Weekly Wrap

Weekly Wrap


“The party’s over,

It’s time to call it a day

They’ve burst your pretty balloon

And taken the moon away”

Song lyrics by Jules Styne (1956)


Market Commentary

Stocks are gradually rolling over.  Yesterday’s 350 pip plunge in the Dow broke one of my short-term support levels and the 2 March high remains The Top at 18,280, as I have maintained.  The extremely large swings from that top have been testament that stock market tops are usually not spike affairs, as is common in gold, but are gradual roll-overs with large up and down swings.

This is because the sentiment that drives stocks in a bull market is one of growing positive feelings about the future, based on investor’s feelings about their reading of projected future economic (and financing) conditions.  And these projections are based on what has recently transpired and what has pertained in the recent past.  In other words, the Fed has supplied unlimited zero-cost funds for the big guys to speculate with.

This has built up a mountain of complacency, of course.  With the Fed ‘guarantee’ to support stocks as far as the eye can see, who is foolish enough to bet against that and position short?  And who needs to buy hedging protection? Nobody. The shorts have been decimated (except for we merry band of tramline traders!).

This positive sentiment is only gradually dissipated, leading to a two-way fight over ten rounds.  Bottoms, which are often spiky, are made on maximum fear, which is a more intense emotion than hope.


Will the dip-buyers have enough funds to push markets higher – again? 

But this expectation that the market cannot decline more that a ‘normal’ dip (which is to be bought anyway) has placed the market is an historic vulnerable position simply because there are no shorts to cushion any decline by covering (buying) their positions.  This means the declines, once started, will be far deeper than usual.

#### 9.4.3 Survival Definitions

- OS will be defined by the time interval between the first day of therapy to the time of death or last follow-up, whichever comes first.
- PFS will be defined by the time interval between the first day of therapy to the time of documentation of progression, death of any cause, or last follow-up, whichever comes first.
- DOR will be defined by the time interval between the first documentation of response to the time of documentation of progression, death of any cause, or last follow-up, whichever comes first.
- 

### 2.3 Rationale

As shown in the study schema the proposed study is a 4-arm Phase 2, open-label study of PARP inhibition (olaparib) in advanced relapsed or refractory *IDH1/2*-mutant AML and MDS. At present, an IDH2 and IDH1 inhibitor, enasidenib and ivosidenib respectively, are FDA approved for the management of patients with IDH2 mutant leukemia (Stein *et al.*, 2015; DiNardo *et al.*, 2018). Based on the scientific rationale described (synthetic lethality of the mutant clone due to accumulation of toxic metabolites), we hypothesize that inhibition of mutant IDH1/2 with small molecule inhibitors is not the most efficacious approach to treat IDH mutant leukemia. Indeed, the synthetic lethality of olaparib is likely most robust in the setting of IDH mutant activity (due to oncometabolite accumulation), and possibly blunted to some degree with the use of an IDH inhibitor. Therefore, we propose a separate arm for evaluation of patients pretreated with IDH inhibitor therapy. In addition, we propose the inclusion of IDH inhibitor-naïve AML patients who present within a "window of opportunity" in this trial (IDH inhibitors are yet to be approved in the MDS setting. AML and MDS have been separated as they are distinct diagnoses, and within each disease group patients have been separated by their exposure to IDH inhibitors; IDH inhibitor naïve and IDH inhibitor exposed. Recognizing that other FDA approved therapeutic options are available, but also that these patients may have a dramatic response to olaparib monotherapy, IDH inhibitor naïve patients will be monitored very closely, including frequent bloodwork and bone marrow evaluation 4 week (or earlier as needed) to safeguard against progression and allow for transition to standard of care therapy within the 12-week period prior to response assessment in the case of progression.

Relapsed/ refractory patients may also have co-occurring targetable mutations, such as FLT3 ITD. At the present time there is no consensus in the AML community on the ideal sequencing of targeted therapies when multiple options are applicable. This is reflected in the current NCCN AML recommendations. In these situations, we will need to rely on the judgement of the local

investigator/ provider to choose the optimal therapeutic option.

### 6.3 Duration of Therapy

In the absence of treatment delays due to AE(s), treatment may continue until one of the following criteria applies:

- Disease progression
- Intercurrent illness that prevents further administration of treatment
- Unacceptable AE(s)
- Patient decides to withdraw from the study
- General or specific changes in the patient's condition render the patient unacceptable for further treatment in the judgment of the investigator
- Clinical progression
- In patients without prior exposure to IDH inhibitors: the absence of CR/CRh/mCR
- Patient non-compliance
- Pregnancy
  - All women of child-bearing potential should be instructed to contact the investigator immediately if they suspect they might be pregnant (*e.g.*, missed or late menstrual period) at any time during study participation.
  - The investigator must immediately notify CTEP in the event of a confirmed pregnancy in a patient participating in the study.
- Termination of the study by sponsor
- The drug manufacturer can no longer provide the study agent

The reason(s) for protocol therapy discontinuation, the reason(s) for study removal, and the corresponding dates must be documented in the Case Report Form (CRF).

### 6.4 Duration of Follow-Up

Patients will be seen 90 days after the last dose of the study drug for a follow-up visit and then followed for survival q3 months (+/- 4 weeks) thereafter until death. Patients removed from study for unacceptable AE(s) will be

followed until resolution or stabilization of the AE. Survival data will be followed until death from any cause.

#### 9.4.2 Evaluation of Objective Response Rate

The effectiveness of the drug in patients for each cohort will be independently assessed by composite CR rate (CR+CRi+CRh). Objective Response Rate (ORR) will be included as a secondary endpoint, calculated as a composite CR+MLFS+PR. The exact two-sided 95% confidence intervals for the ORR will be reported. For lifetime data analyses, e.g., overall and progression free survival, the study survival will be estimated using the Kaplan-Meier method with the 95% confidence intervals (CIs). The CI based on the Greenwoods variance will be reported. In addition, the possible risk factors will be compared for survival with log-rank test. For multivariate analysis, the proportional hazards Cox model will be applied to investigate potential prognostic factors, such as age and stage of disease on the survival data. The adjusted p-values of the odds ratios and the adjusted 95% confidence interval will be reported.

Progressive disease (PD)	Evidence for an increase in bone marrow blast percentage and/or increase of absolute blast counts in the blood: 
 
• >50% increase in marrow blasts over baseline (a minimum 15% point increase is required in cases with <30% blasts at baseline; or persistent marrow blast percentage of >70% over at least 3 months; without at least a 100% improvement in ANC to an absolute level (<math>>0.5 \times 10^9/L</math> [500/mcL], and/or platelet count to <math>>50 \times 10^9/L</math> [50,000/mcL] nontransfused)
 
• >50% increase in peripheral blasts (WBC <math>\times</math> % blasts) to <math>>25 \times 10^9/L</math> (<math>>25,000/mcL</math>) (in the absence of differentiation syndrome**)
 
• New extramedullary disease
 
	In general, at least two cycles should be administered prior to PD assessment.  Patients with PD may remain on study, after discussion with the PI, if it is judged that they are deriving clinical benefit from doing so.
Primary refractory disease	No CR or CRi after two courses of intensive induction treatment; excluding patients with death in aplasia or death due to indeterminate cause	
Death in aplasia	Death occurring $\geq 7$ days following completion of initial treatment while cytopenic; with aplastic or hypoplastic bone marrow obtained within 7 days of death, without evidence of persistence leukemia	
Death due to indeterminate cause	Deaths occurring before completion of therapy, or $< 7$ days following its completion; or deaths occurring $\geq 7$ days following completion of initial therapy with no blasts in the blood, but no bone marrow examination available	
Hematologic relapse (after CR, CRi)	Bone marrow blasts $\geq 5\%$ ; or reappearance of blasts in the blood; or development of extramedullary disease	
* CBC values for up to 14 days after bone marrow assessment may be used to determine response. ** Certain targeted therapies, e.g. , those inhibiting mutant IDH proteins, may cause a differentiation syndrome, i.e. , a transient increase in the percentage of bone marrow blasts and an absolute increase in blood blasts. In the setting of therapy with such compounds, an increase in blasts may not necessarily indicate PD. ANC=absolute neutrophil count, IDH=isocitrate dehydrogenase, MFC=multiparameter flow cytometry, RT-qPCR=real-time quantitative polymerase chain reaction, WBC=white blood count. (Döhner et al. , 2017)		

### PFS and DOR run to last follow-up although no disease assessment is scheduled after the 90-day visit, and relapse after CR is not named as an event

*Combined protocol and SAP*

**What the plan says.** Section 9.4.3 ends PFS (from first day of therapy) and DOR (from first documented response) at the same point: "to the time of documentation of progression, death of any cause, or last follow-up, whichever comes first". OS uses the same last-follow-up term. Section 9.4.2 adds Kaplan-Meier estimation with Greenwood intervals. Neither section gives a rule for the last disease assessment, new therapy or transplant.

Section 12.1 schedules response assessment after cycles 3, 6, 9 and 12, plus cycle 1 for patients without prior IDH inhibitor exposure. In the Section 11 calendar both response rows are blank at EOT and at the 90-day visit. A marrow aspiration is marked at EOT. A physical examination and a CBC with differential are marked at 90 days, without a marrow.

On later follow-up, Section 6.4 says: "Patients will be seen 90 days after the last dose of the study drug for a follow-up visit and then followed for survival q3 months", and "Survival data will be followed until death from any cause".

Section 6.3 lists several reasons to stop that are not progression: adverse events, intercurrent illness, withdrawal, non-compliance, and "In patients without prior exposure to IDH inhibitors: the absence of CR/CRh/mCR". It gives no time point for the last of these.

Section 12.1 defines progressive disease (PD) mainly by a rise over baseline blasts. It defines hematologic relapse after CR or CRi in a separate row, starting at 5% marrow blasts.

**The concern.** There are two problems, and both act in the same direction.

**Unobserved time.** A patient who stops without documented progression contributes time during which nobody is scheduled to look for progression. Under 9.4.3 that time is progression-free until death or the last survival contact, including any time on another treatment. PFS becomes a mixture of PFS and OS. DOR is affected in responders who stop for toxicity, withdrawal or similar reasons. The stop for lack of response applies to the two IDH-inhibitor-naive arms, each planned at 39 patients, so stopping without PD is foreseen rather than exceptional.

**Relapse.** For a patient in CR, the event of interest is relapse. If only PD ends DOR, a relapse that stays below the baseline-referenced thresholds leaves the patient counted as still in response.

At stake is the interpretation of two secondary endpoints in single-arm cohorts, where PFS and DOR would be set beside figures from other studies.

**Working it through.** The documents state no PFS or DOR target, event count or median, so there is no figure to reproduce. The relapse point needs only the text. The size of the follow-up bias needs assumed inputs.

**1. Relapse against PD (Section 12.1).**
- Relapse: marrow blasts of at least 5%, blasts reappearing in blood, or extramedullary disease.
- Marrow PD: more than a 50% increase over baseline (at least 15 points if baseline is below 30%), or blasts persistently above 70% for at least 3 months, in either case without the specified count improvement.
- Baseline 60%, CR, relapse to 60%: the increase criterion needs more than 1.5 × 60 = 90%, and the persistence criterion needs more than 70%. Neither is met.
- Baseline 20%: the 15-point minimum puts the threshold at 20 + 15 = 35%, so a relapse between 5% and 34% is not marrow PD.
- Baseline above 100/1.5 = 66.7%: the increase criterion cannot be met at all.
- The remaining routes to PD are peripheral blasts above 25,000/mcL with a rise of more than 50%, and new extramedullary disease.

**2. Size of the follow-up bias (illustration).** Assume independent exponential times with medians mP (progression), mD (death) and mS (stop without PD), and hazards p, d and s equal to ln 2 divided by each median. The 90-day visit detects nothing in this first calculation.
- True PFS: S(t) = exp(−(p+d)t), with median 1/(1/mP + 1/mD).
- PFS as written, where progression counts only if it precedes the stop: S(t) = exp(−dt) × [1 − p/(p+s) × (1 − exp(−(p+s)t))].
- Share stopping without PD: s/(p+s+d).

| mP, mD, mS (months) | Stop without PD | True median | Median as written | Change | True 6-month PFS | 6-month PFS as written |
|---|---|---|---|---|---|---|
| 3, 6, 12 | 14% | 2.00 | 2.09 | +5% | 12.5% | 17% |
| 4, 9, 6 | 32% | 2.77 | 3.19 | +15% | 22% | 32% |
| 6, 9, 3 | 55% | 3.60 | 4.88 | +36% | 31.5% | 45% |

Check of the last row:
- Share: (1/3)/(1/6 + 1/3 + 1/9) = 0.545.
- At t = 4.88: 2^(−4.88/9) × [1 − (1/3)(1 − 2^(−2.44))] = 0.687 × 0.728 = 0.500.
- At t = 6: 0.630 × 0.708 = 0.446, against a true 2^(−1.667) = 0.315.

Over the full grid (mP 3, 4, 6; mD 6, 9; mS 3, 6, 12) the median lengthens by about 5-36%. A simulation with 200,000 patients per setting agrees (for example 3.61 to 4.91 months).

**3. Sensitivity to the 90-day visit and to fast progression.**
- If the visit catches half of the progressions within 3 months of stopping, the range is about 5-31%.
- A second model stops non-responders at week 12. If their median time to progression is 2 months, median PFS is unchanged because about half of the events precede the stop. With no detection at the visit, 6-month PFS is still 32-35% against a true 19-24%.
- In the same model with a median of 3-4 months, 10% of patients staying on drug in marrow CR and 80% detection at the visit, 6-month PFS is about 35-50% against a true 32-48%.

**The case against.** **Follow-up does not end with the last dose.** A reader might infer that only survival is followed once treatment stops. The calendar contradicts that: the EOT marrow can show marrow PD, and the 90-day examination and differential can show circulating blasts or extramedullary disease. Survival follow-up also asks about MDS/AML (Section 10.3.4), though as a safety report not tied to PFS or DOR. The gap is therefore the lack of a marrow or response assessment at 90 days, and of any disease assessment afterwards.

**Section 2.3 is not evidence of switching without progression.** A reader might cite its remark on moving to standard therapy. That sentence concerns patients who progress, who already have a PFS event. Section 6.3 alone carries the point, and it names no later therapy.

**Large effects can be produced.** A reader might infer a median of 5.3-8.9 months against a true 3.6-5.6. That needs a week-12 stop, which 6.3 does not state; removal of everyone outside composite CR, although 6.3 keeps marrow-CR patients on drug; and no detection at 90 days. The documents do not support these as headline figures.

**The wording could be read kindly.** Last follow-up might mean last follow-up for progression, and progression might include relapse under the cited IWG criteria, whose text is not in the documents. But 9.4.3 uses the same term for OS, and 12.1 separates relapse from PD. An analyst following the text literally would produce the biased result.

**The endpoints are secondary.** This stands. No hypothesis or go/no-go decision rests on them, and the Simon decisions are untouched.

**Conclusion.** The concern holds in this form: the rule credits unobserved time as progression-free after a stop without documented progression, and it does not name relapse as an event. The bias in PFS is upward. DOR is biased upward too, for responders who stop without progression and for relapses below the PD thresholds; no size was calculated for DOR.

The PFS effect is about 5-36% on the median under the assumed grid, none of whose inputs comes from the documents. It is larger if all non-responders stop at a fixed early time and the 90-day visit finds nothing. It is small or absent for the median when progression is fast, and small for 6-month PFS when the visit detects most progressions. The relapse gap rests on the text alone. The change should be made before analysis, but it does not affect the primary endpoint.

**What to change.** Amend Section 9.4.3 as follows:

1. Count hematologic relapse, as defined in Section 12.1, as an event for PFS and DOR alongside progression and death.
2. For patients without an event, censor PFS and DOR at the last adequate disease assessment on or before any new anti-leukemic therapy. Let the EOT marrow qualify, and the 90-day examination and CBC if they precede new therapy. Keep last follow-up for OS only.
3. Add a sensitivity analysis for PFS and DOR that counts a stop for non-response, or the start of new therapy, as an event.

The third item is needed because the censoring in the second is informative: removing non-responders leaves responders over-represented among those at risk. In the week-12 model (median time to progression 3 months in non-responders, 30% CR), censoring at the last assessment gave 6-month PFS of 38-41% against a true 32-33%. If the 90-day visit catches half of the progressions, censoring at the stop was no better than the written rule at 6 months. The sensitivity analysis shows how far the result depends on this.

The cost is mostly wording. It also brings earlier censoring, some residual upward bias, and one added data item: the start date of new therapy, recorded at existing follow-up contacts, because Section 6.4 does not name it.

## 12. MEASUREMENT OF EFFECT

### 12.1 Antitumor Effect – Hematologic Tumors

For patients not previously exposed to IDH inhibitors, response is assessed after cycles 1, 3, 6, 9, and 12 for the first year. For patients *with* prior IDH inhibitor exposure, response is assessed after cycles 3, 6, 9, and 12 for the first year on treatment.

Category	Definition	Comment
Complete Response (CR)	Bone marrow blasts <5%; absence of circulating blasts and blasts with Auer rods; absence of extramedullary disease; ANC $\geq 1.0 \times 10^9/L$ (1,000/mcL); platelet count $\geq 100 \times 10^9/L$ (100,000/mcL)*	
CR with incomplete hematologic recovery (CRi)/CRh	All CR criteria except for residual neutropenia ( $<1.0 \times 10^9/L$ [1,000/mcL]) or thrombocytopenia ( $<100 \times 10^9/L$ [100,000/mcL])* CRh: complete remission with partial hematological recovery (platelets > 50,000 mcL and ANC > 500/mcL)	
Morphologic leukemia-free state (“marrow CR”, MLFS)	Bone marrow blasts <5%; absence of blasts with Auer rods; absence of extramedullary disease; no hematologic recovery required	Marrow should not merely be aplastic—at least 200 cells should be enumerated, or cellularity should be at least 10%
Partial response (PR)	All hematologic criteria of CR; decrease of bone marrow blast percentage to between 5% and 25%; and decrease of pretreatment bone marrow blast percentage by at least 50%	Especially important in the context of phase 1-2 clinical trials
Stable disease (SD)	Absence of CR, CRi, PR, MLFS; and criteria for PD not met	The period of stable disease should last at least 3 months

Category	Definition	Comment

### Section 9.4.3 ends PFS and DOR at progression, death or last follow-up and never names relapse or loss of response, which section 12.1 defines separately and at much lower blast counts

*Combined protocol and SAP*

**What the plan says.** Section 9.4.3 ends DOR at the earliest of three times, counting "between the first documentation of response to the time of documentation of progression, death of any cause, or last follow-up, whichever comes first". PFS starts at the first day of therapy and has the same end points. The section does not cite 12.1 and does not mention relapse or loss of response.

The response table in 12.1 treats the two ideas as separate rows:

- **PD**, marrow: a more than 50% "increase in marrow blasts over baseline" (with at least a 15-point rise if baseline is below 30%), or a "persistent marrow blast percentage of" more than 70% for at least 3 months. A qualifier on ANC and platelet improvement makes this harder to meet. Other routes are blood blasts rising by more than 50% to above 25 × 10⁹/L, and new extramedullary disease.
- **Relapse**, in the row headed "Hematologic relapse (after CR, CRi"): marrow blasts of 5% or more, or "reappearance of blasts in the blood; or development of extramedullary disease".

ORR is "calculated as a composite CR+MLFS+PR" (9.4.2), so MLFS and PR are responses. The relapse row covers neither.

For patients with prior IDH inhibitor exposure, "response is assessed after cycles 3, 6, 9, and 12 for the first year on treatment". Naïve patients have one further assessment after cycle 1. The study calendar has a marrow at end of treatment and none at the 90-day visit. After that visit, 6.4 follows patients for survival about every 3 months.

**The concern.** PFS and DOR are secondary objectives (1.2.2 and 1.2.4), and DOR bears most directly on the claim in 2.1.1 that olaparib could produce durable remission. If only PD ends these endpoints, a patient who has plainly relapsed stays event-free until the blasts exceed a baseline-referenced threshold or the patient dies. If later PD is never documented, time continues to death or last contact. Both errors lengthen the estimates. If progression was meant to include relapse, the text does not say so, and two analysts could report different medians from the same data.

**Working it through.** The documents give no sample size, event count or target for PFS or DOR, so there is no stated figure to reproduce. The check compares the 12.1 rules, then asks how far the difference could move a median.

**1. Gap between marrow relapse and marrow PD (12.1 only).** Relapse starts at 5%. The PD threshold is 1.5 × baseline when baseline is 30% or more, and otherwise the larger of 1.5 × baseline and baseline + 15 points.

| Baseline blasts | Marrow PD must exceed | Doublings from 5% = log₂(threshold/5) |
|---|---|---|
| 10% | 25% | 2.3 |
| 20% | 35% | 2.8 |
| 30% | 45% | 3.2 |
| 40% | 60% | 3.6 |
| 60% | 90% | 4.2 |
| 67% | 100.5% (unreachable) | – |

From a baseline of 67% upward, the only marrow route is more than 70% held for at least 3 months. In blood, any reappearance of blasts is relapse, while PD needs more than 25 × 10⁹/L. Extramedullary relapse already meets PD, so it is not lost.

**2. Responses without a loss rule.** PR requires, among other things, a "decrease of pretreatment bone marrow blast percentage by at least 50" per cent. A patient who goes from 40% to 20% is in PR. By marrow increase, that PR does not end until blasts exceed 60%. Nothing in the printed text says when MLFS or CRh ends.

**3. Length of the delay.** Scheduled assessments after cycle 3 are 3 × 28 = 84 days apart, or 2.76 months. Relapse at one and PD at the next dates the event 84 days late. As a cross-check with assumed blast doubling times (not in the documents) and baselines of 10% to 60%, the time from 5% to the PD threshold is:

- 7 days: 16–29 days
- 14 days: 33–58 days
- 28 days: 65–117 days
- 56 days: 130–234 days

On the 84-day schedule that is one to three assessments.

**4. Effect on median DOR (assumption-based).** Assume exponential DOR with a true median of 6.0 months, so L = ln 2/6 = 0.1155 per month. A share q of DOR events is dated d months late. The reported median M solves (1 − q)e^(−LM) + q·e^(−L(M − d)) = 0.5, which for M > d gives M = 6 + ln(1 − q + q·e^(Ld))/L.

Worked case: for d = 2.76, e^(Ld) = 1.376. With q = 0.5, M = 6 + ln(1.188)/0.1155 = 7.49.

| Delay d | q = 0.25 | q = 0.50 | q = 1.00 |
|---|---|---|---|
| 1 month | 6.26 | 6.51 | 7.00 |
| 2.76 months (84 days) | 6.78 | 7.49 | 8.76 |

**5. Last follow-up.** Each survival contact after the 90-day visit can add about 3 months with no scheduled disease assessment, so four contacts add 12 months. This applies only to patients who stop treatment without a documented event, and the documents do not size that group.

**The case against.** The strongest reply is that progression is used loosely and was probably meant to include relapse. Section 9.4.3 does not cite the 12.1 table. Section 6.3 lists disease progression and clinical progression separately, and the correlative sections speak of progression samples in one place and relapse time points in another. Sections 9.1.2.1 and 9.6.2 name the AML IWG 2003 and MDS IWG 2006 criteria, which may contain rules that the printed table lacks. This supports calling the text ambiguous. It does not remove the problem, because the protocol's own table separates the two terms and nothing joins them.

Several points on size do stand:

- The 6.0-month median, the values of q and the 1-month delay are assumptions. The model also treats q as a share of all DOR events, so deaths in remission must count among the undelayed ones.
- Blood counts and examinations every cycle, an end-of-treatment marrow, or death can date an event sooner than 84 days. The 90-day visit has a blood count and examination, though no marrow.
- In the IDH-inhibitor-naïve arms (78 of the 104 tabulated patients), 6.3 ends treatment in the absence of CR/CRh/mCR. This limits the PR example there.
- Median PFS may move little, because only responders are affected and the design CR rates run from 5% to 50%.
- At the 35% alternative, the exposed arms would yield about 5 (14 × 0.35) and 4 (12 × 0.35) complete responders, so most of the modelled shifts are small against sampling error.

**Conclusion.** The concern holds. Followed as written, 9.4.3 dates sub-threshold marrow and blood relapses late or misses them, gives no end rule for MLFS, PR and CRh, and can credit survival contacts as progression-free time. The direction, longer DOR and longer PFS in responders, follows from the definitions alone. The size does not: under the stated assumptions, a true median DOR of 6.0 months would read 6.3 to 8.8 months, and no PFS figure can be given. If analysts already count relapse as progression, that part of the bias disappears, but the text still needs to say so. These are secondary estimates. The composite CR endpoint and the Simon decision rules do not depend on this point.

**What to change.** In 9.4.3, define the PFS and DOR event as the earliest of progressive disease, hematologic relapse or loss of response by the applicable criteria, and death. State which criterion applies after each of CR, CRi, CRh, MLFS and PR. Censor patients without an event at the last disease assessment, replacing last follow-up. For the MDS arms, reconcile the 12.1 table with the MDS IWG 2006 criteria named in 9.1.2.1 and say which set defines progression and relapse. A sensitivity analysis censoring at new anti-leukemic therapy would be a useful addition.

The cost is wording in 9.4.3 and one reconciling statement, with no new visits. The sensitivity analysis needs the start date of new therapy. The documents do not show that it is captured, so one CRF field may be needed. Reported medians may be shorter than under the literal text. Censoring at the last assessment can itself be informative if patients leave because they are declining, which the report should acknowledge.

So what could upset the bulls’ apple cart? One factor would be the taking away of the 100-proof punch bowl of liquidity from the merry party-goers.  Just one sign that the monetary authorities are going to tighten will move the fingers closer to the panic (sell) button.

And this is what we glimpsed yesterday with the Dow plunging by over 350 pips in just a few hours.


China’s bubble is bursting

The Shanghai stock market, which I have mentioned before, is in a bubble that the authorities are wary of and yesterday they decided to start tightening by imposing new rules on trading on margin – the rocket fuel that has propelled Shanghai into the stratosphere by the gambling-addicted locals.

These small measures sent jitters around the world with Nikkei, Hong Kong – and especially German DAX knocked sideways.  Some Chinese ETFs lost 5% yesterday.

If this butterfly wing flap of  Chinese ‘investors’ can produce this gale across the world, imagine what will happen when the Fed suggests that it will need to unload some of its gargantuan assets?  There is increasing talk of US rates rising this year, too. And that day may be closer than many think.


Today I will cover a few stock indexes and leave my very successful campaign in the US Dollar to next week (as I have forecast, the dollar is making a rapid retreat).



On Thursday, as the market was making its recent rally high, I had this chart:

The brown line is my tramline drawn off the 2 March high and on Thursday, the market poked above it.  Normally, that would be considered bullish – and a buy signal.  But the pattern leading up to it was a potential five wave zig-zag pattern (see text Tramline Traders, pp 38-39, 144-145) I have seen before at the end of a similar bull run.

That encouraged me to look for a head fake (see text Tramline Traders pp 71-73).  What would confirm a head fake?  Why, a move back down under the tramline!